Summer food program planned again for Fayette area
The Greater Pittsburgh Community Food Bank hopes to see more participation in its Summer Food Service Program offered in various sites throughout Fayette County.
The program, funded by the U.S. Department of Agriculture and administered by the Pennsylvania Department of Education, offers free meals to children 18 and younger in areas with a large percentage of low-income households.
“There is no cap in the number of meals that we can serve to children in the summer,” said Cindy Moore of the Greater Pittsburgh Community Food Bank.
The Fayette County Summer Food Service Program task force is working on ideas and suggestions on how it can reach more children in the county to take advantage of the program.
About 40 sites throughout the county offer the program. Any children within the areas of participating school districts can take advantage.
Districts and private schools that have participated include Connellsville, Brownsville, Frazier, Laurel Highlands and Champion Christian School and Hardy Family Center in Farmington.
Calvary Baptist Church in Uniontown serves as a site under the Laurel Highlands School District. Since the program's inception, the church site has enjoyed a steady increase in the number of children that is sees everyday during the summer.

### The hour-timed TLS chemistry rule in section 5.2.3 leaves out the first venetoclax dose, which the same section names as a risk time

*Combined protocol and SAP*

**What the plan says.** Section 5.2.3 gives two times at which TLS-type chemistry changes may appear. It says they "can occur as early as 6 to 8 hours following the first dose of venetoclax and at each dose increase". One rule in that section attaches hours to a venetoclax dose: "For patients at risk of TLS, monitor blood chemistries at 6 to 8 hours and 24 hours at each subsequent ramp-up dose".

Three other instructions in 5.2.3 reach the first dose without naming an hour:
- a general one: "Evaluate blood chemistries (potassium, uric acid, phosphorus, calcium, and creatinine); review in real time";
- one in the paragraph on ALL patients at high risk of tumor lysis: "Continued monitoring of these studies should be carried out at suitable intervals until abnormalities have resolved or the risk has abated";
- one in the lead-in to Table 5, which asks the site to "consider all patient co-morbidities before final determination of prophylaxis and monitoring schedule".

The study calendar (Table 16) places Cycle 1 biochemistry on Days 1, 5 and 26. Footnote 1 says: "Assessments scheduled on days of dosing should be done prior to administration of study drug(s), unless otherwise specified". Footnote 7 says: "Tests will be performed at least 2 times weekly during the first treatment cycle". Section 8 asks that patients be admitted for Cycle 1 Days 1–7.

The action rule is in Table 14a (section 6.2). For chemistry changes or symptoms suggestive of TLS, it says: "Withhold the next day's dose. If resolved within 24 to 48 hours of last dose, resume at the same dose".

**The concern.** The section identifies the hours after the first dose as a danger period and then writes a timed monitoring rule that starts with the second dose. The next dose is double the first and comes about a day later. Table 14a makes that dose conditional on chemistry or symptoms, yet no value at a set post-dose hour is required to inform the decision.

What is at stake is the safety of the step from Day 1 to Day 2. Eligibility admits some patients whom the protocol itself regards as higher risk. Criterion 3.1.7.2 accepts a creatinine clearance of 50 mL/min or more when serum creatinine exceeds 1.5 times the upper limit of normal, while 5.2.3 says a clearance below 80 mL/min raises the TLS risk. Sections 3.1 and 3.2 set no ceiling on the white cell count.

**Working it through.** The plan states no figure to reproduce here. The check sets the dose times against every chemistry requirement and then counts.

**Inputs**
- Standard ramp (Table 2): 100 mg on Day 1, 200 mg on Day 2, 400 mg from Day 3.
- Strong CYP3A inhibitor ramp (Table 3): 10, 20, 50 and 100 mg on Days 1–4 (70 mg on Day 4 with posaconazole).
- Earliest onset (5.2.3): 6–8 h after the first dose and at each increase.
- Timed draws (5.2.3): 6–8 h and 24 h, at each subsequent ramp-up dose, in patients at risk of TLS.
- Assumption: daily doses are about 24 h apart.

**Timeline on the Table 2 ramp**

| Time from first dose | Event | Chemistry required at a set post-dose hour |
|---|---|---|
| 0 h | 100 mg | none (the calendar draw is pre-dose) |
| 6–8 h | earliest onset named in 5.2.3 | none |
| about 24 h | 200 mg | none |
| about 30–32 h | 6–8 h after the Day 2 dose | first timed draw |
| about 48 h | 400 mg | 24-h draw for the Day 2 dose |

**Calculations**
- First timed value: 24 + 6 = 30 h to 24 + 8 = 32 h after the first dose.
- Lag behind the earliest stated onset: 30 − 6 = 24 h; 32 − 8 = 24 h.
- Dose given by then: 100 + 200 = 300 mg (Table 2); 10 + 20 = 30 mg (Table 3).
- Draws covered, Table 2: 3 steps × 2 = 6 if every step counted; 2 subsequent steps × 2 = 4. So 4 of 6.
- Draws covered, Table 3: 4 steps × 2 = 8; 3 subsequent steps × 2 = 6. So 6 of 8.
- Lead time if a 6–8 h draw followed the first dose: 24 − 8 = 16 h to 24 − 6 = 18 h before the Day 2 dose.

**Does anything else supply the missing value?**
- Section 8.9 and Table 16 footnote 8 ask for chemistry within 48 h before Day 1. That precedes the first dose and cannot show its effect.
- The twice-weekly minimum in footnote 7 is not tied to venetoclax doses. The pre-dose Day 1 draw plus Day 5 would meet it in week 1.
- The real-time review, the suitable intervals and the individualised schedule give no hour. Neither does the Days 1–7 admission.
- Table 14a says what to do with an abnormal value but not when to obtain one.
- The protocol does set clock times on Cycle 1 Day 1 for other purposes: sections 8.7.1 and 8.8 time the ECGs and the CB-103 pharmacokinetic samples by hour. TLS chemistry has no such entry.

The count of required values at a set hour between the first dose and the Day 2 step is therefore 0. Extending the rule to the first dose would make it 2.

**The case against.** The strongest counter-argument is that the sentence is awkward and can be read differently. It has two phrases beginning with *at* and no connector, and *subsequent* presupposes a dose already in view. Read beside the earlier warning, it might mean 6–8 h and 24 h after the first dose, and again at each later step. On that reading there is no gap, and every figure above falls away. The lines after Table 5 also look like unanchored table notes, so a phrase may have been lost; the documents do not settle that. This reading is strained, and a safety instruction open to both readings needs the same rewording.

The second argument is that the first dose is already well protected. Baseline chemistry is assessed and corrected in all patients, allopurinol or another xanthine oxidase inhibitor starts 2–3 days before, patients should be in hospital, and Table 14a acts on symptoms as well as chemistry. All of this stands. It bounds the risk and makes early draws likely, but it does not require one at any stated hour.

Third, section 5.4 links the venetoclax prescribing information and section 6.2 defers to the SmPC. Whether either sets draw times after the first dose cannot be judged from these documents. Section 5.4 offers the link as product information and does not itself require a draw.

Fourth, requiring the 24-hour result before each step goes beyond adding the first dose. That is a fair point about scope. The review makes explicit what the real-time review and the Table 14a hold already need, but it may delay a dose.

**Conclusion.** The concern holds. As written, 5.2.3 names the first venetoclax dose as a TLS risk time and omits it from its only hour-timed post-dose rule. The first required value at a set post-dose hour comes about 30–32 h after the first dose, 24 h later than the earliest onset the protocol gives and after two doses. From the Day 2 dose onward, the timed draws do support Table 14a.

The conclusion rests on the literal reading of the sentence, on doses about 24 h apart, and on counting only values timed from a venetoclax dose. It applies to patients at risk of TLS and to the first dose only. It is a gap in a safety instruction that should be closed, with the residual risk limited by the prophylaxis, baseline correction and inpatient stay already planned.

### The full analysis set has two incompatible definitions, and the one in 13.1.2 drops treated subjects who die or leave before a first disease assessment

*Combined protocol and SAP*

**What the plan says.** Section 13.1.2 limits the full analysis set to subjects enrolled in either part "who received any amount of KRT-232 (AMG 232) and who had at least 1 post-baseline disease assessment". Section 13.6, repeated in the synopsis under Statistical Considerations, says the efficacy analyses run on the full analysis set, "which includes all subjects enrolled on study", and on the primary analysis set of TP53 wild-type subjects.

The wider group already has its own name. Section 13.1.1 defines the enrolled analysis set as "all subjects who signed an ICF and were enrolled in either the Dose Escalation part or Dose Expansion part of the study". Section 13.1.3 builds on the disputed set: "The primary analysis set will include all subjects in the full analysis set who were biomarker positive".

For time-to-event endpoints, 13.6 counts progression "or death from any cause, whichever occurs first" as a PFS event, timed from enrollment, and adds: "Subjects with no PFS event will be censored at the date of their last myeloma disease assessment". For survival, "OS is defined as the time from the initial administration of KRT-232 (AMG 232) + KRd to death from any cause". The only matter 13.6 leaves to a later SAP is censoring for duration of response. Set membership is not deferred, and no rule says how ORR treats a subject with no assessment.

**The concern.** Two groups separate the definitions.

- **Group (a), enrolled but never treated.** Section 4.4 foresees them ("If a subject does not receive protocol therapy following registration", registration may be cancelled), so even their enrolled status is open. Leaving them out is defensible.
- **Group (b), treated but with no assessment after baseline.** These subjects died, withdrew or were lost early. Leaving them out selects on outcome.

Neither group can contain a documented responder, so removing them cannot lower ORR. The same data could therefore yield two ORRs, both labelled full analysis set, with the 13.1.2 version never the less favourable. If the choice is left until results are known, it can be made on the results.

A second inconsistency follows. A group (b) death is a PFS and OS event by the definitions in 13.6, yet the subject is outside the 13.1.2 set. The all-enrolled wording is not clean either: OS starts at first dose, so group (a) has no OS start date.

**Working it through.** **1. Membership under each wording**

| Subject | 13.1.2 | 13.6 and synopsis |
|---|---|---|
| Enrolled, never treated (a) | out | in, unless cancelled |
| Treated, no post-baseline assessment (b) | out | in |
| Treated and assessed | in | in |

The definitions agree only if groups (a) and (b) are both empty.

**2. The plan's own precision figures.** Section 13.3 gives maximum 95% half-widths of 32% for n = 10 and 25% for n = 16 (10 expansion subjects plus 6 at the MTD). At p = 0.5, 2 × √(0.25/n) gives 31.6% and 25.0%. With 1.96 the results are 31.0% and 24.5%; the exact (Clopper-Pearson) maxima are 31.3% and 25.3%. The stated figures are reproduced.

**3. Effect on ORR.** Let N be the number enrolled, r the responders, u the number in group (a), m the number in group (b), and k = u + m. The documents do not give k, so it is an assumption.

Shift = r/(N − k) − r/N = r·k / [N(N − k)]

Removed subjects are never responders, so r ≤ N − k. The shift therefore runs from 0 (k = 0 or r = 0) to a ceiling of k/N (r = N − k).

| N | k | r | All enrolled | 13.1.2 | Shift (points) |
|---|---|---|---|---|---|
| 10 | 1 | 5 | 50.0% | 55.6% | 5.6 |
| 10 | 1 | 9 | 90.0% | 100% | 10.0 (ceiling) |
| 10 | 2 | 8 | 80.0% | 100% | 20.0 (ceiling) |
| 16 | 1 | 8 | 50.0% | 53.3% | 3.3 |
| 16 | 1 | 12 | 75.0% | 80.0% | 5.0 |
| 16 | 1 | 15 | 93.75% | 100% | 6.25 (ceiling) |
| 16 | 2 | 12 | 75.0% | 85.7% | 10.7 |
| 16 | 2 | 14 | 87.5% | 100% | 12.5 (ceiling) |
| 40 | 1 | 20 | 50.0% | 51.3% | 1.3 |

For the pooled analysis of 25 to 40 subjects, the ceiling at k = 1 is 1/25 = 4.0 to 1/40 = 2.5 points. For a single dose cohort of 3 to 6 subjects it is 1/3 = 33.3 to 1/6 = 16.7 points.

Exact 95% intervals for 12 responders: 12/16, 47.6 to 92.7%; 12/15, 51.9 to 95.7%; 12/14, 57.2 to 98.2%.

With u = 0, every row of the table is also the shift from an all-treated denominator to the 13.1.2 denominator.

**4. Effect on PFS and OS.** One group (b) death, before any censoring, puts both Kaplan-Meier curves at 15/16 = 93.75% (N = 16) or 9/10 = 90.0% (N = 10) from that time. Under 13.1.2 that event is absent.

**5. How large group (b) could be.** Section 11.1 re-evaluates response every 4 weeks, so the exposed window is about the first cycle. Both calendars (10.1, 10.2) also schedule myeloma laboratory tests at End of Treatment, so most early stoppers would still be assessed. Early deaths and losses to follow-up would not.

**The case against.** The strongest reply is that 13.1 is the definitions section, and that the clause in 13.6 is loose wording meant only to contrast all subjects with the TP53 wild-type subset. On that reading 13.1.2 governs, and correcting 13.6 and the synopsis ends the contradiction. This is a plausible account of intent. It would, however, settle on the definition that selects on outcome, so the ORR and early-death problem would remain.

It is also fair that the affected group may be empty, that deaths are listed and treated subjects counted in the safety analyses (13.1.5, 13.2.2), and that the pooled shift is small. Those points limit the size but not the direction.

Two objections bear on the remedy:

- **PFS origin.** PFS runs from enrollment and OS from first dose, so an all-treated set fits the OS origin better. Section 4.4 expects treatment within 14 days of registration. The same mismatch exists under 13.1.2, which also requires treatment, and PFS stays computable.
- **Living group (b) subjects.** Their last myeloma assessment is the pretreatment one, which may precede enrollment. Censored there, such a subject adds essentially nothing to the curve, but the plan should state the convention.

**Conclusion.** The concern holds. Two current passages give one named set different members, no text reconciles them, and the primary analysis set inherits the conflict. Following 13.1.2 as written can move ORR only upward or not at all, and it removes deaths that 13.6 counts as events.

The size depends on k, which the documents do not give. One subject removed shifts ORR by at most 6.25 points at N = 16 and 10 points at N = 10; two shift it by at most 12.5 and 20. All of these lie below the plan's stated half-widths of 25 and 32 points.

“We started with two children, and we are now up to about 70 kids that participate,” said church pastor Joe Ritz.
The task force is looking into ways to draw more children to the sites, including offering activities.
“Kids don't really want to come out for just a meal,” Moore said. “We need activities to attract the young people to the program.”
In addition to attracting more children to participating sites, the task force wants to find more groups and organizations interested in setting up and sponsoring sites. More volunteers are also needed to help with the program.
“Volunteers are what is needed,” said Sandra Moore, executive director for the Fayette County Association for the Blind. “You need people who are willing to transport the food. That is a huge problem with many of the sites.”
Younger volunteers who may offer interaction with the children are another need.
“You have to have activities to bring these kids in,” said Gerald Lofstead, food service director for Laurel Highlands School District. “You need younger volunteers who will interact with the kids.”
“We are out knocking on doors and pounding the pavement in our effort to try to introduce this program,” Cindy Moore said. “We want to do what we can to increase this program.”
For information on the program, call the Greater Pittsburgh Community Food Bank at 412-460-3663.
Marilyn Forbes is a freelance writer.
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